Constants and Changes in France’s Arms Export Strategy


The French government recently released an important report on its arms exports during the last year. The document offers a good level of transparency: it depicts how France, as a mid-size power with a long tradition of national defence industries, addresses some of its strategic priorities in a fast-changing international security environment and the worldwide increase of defence expenditure. France was the third-largest exporter of weapons in the world between 2015–19, but the geographic distribution of its arms exports has significantly evolved.

Europe as a Growing Customer Base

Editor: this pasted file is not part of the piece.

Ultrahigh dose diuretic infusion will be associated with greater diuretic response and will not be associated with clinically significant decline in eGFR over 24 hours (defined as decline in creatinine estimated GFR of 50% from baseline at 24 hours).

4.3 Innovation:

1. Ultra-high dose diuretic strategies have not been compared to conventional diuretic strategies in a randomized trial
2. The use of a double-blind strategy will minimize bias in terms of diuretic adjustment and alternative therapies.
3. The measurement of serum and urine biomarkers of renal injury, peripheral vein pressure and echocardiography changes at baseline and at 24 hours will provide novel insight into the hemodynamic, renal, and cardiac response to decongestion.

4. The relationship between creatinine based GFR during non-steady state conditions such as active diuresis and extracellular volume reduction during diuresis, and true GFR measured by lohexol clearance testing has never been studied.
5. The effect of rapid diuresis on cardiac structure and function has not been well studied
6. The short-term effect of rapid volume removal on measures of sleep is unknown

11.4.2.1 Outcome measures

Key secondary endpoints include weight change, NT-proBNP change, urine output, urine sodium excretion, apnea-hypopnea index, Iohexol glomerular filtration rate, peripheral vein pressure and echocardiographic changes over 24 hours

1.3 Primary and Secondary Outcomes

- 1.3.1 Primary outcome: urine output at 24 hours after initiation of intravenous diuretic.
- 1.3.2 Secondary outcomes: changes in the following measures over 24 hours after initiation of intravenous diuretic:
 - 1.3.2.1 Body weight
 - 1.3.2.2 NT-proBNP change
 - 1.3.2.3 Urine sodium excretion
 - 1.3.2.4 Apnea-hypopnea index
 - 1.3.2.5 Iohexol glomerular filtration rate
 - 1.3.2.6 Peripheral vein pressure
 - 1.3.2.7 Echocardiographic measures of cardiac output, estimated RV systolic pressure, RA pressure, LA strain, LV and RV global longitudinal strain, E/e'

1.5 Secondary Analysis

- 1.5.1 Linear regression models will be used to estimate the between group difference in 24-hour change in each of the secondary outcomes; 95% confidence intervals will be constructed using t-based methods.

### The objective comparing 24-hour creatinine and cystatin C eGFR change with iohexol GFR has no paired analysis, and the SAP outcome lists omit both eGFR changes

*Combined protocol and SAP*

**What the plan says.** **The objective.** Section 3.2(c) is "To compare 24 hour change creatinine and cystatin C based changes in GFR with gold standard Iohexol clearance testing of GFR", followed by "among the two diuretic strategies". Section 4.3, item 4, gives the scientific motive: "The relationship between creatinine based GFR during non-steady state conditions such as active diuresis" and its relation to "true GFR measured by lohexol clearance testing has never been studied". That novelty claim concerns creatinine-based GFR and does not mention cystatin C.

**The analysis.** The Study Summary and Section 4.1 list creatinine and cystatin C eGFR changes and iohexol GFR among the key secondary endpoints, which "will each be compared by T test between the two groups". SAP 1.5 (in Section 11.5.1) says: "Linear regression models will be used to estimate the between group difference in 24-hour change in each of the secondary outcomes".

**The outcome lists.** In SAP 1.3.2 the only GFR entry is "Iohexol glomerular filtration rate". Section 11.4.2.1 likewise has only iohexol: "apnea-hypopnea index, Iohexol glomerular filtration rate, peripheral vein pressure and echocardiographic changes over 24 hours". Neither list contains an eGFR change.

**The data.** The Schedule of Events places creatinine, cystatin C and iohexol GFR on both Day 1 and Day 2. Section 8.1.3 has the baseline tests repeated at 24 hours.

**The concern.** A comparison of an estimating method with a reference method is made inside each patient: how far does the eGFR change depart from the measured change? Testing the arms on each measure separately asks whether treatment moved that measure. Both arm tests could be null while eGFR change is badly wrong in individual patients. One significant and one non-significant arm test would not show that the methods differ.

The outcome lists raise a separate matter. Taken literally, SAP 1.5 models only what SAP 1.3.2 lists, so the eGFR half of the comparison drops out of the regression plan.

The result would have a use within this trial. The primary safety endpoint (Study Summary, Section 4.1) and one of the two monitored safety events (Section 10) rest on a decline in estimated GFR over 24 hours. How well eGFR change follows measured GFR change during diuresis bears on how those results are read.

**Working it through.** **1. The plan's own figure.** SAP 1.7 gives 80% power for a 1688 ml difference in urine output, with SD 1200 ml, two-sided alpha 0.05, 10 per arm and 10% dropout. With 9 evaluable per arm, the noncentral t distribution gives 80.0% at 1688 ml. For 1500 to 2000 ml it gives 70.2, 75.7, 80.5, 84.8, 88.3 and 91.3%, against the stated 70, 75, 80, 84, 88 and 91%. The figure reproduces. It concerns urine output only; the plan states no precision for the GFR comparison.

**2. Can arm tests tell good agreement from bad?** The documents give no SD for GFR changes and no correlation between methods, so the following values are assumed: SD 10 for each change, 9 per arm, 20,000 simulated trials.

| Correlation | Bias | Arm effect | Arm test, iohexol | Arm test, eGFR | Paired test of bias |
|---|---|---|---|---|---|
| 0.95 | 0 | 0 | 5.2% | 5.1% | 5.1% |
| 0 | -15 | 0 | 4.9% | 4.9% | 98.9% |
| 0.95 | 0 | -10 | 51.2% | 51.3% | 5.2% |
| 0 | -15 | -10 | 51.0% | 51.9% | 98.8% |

One of the main conclusions from France’s 2019 performance is that French arms exports have been much more Europe-oriented than in previous years, with noticeable contracts with Belgium (naval mine warfare), Spain (communication satellites) and Hungary (helicopters). The European market amounted to 45% of French arms exports last year compared to only 25% in 2018. This trend might be confirmed in 2020 with other significant pending contracts like the purchase of six Rafale jets by Greece (plus 12 second-hand Rafale jets delivered from the French Air Force’s fleet which will be itself completed). Outside Europe, Australia and the UAE (the Gowind-class frigates) have been the most important clients of the French defence industry in 2019.

Last year, the naval sector noticeably benefited from a sharp increase in – and now amounts to half of – the total French armament exports, reflecting the rising importance of the oceans as a key and disputed global common in states’ strategies.